When I work with clients in creating mobile user interfaces, I often find that the developers involved want to know about tricks that will let them “fit more stuff on the screen.” And “fitting it all in” does matter….but it’s not the critical success factor in mobile design. The critical success factor in user experience mobile design is figuring out what your users actually want to do in the mobile environment (as we discuss in our UX design course). Here’s an example, based on one of my clients, of what this means in a practical sense and the lessons we learned.
My client had created an in-house desktop application to support their business of providing consulting services to mid-sized businesses and mid-level government bodies. The application served a lot of purposes for the business consultants: they could enter their time and expenses on each client’s project, review their “hours spent” by project and time period, see what their upcoming assignments were, modify their work schedule, and so on. The application used the data that the consultants entered to bill the company’s clients, record payments, and track the company’s projects.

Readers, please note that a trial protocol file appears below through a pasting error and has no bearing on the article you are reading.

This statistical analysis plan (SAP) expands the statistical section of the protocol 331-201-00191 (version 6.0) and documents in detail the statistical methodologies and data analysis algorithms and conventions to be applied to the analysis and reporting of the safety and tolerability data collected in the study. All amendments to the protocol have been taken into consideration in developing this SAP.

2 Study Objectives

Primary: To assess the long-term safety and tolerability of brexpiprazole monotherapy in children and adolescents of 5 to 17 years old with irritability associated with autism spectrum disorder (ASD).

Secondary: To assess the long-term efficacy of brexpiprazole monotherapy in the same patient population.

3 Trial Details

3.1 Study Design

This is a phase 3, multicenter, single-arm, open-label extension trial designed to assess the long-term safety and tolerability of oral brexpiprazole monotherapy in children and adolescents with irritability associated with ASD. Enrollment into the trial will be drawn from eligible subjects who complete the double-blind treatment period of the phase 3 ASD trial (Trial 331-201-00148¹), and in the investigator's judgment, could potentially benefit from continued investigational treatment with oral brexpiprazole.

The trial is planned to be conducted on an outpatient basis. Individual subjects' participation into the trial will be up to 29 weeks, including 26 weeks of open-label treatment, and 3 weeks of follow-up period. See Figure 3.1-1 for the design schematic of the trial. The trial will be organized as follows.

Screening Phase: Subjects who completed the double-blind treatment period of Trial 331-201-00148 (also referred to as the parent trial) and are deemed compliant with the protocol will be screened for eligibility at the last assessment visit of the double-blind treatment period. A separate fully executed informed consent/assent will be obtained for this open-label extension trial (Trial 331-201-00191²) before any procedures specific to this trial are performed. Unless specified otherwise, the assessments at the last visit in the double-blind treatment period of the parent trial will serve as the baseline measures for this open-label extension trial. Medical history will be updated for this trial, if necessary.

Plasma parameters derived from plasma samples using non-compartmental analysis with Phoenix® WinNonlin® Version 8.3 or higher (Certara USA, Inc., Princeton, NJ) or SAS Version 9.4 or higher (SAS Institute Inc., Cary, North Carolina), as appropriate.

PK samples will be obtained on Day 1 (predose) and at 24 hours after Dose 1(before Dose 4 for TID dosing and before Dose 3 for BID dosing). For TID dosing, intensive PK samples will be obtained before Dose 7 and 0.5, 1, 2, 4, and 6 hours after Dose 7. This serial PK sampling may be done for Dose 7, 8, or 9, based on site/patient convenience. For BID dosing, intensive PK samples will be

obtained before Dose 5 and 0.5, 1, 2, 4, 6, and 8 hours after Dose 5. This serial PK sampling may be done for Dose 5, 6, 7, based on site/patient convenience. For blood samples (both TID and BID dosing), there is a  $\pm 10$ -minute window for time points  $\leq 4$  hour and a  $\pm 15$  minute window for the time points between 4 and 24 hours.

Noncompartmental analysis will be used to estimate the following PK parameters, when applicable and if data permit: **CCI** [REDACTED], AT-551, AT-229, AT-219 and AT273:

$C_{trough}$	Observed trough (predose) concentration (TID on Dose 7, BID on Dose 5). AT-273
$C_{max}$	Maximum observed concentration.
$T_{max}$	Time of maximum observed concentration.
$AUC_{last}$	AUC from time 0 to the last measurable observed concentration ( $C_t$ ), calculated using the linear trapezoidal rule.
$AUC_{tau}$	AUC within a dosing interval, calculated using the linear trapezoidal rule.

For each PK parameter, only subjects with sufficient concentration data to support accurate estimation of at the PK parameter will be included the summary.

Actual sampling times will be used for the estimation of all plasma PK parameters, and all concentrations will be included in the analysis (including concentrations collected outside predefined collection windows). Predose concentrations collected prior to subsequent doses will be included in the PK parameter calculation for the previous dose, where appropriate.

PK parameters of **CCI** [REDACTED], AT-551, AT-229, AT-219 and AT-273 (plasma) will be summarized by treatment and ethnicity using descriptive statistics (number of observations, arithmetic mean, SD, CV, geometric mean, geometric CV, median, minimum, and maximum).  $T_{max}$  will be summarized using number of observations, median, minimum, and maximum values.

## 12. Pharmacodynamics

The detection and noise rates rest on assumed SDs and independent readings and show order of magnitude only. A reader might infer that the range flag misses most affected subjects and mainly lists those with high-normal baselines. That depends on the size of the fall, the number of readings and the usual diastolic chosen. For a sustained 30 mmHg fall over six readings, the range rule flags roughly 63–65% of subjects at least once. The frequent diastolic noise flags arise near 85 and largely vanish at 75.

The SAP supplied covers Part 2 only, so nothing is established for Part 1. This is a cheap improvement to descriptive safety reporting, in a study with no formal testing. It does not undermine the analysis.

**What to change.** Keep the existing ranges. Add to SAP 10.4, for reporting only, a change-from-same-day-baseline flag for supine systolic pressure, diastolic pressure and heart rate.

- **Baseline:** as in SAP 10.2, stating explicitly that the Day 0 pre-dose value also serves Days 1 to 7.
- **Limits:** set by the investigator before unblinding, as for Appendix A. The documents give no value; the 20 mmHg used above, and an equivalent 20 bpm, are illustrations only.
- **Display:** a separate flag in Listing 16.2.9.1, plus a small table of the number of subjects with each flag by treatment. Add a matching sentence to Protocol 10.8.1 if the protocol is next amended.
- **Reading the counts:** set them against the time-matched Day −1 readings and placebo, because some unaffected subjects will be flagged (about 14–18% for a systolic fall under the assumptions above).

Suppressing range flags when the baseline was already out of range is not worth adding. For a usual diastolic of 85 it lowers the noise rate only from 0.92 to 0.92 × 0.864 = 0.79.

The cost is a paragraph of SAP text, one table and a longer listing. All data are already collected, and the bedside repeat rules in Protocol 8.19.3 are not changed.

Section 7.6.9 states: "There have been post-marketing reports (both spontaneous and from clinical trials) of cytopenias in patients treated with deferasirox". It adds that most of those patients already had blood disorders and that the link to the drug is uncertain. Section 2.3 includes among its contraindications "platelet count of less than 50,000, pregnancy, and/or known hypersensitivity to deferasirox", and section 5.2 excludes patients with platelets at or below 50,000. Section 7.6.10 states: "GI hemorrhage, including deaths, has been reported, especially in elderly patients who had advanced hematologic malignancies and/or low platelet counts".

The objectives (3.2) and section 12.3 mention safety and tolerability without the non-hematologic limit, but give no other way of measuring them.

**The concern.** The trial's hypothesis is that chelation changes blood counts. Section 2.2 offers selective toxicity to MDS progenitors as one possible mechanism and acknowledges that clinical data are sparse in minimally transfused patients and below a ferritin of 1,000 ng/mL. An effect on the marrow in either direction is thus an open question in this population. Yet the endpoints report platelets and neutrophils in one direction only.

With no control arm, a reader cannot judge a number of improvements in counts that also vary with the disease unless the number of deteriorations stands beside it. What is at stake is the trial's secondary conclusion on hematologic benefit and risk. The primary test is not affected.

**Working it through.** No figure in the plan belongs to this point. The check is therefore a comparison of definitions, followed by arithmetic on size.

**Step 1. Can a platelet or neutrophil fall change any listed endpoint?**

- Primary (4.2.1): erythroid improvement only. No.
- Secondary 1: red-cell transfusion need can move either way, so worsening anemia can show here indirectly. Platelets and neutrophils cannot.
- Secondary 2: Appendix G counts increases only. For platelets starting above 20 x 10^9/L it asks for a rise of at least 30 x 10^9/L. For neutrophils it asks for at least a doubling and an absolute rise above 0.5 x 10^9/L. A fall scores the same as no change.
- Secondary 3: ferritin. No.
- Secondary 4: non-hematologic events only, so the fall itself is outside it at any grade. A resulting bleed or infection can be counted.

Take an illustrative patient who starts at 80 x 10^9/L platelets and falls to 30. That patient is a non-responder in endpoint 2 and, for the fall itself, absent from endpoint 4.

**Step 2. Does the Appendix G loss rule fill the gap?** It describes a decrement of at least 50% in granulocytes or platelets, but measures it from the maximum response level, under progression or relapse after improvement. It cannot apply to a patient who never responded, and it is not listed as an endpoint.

The consultants’ most common interaction with the application was entering the time spent on client projects – a task that was more complicated than it might initially sound. When entering time, consultants had to select a project, select a task within that project, specify the kind of work they were doing on that task, and (finally) enter the number of hours spent. The consultants used the same screen to enter their expenses, which required them to enter the dollars spent, the date the money was spent, what the money was spent on, and what project the expense should be assigned to. This screen also displayed all the time and expenses for the consultant for any period.